Foam composite construction

Discussion in 'Materials' started by Pericles, Oct 23, 2007.

  1. Pericles
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    Pericles Senior Member

    On the basis that epoxy and biaxial glass will encapsulate just about anything, it occurred to me that, if designed for the material and built correctly, a big boat could use bricks for its hull. I suspect that the result would not be a planing hull. :D :D :D :D :D

    I learned elsewhere of a tip for sanding hulls using Foamglas, so I looked for a supplier in the UK. Cellular glass insulation is the product description.

    FOAMGLAS® cellular glass insulation is totally non-combustible and impervious to the effects of moisture of any kind. The latest product from Pittsburgh Corning, FOAMGLAS W & F®, not only enables the outer skin of the building to provide protection against cold, heat and rain, it also provides fire protection, sound proofing and thermal insulation at an affordable price, It has high compressive strength and can be cut to shape with a saw.

    http://www.foamglas.co.uk/pdfs/SEL14213.pdf

    Assume a start from the sheer line upwards and curving the hull inwards towards the keel using thickened epoxy as the adhesive, a bricklayer could build the hull by corbelling. and the basic fairing would start with a long ripsaw. :idea:

    I do not yet know what such a hull would weigh, but as the foam is incombustible I would feel safer using the hybrid power system I suggested here.

    http://boatdesign.net/forums/showthread.php?t=19726

    I proposed using a steam powered dynamo capable of producing 25kW at 110volts DC to drive a 13kW at 96volts DC Thoosa 17000 electric motor.
    The boiler needs to produce 1250lbs of steam per hour at 180psi and would use waste oil from restaurants. Now I am certainly not I. K. Brunel, but if he were alive now, who knows what he would make of the idea?

    Leaving that aside, what opinions are there about a FOAMGLAS® composite boat?

    Pericles
     
  2. Guillermo
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    Guillermo Ingeniero Naval

    Perry,
    bricks don't :) but Foamglass sounds interesting.
    What about curvature? Do you mean cutting the foam in briks-like pieces? Wouldn't that be labour extensive?
    Cheers.
     
  3. Pericles
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    Pericles Senior Member

    Hello Guillermo,

    The reason I found Foamglas was because someone suggested using it for fairing epoxy. I've yet to try it for that, however reading about its compressive strength and imperviousness to water, it seemed a better proposition than ferrocrete construction. Thickened epoxy will bond it, so a boat could be built stripper fashion. :D There would be some shaping, but it's easily cut with a hand saw The blocks would be cut with less height to follow the curve of the hull, like the freeform blue building in the pdf brochure.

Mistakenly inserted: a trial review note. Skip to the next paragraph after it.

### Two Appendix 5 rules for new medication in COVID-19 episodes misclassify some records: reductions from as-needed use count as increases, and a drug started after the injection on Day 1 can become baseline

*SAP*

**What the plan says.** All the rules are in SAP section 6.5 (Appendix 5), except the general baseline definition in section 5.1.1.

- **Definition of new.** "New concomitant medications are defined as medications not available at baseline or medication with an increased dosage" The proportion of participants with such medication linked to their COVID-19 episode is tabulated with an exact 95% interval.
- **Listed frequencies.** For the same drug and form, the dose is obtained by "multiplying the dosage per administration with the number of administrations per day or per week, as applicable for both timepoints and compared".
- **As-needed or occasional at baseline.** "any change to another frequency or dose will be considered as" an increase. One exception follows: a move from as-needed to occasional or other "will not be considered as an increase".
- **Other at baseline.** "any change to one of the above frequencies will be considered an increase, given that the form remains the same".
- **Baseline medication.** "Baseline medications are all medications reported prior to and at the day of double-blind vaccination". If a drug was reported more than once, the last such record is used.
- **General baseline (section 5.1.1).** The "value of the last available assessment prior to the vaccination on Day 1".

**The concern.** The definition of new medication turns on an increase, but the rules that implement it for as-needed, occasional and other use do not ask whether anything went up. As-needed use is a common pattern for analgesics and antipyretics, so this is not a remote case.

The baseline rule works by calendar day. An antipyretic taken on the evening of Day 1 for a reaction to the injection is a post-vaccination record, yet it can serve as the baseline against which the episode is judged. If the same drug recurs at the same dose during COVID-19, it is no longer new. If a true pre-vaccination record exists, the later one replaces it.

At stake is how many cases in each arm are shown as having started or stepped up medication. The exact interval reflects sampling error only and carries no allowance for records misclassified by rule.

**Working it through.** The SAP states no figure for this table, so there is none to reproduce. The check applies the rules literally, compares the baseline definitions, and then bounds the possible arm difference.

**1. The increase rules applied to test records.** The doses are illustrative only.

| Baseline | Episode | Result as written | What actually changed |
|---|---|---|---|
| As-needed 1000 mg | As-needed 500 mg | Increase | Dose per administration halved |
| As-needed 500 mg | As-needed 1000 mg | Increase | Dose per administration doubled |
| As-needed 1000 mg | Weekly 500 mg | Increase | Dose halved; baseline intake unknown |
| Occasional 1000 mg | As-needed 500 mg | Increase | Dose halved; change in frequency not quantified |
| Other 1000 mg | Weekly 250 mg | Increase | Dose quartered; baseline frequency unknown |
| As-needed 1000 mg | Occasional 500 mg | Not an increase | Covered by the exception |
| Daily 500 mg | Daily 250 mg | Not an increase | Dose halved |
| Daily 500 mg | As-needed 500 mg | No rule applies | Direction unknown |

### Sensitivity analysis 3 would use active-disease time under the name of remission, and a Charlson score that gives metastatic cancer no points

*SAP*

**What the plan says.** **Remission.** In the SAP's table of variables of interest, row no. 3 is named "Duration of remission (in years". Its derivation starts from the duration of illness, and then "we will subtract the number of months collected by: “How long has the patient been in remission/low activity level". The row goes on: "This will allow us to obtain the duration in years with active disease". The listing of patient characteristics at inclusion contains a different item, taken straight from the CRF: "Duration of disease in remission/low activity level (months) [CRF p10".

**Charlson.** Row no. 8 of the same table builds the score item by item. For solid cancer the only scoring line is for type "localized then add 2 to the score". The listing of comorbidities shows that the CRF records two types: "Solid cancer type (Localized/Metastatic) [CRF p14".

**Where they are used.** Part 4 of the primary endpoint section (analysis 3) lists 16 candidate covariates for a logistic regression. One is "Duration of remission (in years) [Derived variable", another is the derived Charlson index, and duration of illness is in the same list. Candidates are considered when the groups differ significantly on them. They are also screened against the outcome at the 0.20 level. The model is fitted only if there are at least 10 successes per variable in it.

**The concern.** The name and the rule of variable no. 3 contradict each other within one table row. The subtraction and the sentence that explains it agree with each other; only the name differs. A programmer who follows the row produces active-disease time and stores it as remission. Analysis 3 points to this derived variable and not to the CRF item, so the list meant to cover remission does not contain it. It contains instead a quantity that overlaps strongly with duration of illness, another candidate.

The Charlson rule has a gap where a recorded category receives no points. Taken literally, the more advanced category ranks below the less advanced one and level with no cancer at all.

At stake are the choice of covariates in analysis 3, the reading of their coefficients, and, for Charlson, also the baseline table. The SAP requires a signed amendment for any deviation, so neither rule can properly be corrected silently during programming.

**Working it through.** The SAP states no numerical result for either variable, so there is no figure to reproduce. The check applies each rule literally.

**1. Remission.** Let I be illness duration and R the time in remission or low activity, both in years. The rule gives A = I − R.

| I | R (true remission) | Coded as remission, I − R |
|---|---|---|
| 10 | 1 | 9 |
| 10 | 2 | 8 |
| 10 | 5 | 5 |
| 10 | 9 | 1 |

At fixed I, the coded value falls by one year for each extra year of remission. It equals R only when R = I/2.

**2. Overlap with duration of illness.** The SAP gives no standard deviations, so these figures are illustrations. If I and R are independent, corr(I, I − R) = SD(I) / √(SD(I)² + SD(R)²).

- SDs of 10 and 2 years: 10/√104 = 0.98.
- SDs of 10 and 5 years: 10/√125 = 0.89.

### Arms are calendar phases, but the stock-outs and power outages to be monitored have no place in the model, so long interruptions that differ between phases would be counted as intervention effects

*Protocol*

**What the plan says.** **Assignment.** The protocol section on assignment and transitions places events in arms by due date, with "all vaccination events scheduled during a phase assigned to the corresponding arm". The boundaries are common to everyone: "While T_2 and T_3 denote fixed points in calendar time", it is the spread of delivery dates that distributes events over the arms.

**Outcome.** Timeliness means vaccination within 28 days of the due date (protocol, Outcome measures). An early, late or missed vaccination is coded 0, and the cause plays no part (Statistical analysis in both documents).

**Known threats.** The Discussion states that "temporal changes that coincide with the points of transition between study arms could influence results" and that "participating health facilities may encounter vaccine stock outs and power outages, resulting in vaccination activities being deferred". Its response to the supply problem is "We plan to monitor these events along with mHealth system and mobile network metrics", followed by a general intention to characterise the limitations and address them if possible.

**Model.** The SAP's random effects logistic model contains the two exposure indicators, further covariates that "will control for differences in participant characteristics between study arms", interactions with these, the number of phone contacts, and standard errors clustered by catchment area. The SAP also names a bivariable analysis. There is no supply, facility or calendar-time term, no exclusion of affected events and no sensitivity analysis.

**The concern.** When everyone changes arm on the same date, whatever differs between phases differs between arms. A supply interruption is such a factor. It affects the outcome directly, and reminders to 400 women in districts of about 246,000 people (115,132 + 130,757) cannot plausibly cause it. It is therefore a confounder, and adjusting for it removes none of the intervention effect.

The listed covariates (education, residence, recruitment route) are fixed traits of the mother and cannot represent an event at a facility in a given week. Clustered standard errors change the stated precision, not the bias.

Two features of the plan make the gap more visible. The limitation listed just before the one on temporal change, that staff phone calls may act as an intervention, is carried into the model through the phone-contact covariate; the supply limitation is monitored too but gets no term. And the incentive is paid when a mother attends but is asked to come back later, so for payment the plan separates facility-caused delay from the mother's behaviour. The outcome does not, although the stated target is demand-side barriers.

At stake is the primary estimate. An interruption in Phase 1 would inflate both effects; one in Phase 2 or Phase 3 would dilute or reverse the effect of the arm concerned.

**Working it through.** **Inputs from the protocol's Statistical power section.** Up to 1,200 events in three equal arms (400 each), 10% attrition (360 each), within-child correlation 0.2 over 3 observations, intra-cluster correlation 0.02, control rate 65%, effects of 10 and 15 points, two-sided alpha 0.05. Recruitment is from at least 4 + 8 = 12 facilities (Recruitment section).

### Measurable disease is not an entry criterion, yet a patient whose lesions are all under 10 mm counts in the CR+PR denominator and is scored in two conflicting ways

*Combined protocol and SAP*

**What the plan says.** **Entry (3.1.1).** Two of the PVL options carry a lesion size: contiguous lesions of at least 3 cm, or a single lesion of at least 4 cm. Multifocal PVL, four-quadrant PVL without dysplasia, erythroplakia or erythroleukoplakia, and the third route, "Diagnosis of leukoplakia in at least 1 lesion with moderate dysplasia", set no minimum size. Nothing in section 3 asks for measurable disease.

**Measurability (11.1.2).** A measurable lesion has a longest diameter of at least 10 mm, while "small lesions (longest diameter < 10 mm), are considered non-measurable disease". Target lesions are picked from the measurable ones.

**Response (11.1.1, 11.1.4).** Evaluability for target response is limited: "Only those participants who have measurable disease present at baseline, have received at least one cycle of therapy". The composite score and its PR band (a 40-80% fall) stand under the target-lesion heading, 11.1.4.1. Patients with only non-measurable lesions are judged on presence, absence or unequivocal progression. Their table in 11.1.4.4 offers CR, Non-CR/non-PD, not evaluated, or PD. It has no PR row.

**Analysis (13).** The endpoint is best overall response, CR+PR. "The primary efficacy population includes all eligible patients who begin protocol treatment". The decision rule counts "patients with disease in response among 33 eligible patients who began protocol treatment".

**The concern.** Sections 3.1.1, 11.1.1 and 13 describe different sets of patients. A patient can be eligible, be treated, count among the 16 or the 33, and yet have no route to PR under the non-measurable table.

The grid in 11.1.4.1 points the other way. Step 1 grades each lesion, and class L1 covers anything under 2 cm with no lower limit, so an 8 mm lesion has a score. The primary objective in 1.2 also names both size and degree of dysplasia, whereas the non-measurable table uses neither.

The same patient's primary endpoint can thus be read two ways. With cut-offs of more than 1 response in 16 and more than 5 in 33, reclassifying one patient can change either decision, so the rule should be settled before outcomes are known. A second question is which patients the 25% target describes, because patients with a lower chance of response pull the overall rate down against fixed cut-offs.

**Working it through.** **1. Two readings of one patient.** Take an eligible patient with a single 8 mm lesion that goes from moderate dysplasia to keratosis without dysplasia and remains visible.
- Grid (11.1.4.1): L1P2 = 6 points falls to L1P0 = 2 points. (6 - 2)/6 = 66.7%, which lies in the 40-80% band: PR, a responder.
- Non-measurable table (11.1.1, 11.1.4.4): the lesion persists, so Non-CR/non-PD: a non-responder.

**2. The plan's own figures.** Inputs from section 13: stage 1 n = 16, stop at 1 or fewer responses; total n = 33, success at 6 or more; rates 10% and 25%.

OK, I'll call them tomorrow and ask for a sample. I know the idea seems bizarre, but no person thought about using epoxy for boat building until the Gougeon Brothers starting building ice boats and winning every contest they entered.

    Even if it turns out that building hulls is a flight of fancy, perhaps Foamglas would work for building the superstructure on a fishing boat?

    Regards,

    Perry
     
  4. Guillermo
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    Guillermo Ingeniero Naval

    Keep us informed, please.
    Cheers.
     
  5. Man Overboard
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    Man Overboard Tom Fugate

    Foamglass is rigid; it comes in 18" x 24" sections from 1/2 inch through 6 inches in thickness. Compressive strength ranges from 90psi to 250 psi depending on the particular product. There are no published specs on sheer strength.
     
  6. kwb1312
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    kwb1312 Junior Member

    The plates might be hard to handle, but if you can bind the foamglass "gravel", the smallest size, it might be worth trying. We use the bigger size as insulating material under houses instead of stones, if a reasonable solution for binding is found it will be interesting to try with a mold.
    Or work it into a bowsection instead of kevlar. -But should not fall off occasionally. :D
     
  7. Pericles
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    Pericles Senior Member

    Tom,

    Sheer strength will be higher than the foams currently used in composite foam core or balsa core boats, especially if the Foamglas is fully encapsulated in biaxial cloth and epoxy resin, rather than vinyl ester.

    http://www.redrockstore.com/resin.htm

    Guillermo

    Have just spoken with Andrew Jones of Pittsburgh Corning UK. Foamglas has been used to produce unsinkable barges. It was a brief chat and he will call me later today to arrange samples etc. I mentioned using Foamglas for fairing boat hulls and he confirmed that it works very well as the Foamglas takes the shape of the surface being smoothed. Now, I don't want to be thought big headed about this, but "Who's the man? Who's the man? Yeah!!!" :D